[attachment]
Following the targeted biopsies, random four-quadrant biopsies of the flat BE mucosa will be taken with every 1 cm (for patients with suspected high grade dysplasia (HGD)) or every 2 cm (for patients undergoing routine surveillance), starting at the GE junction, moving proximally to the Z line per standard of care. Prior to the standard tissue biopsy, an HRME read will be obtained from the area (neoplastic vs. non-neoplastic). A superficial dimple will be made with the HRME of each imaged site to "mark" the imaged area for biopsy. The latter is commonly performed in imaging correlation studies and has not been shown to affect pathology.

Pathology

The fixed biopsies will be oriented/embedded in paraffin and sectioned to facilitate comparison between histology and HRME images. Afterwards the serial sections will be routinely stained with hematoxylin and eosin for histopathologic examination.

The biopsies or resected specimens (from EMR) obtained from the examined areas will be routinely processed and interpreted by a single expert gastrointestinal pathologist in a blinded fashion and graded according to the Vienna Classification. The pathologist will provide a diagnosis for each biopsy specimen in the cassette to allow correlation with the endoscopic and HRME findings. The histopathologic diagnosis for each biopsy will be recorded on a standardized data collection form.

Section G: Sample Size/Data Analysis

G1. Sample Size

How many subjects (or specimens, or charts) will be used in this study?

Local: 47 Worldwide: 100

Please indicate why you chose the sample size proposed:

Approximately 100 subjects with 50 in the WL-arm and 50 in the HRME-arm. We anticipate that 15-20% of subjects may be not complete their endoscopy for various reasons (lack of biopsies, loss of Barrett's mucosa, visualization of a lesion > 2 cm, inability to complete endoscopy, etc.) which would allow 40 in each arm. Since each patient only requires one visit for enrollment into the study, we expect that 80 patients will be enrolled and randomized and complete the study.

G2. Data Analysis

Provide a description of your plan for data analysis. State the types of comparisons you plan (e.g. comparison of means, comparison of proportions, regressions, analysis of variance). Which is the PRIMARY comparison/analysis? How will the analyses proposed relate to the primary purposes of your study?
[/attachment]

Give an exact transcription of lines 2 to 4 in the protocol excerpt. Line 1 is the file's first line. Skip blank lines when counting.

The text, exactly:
Pathology

The fixed biopsies will be oriented/embedded in paraffin and sectioned to facilitate comparison between histology and HRME images. Afterwards the serial sections will be routinely stained with hematoxylin and eosin for histopathologic examination.

The biopsies or resected specimens (from EMR) obtained from the examined areas will be routinely processed and interpreted by a single expert gastrointestinal pathologist in a blinded fashion and graded according to the Vienna Classification. The pathologist will provide a diagnosis for each biopsy specimen in the cassette to allow correlation with the endoscopic and HRME findings. The histopathologic diagnosis for each biopsy will be recorded on a standardized data collection form.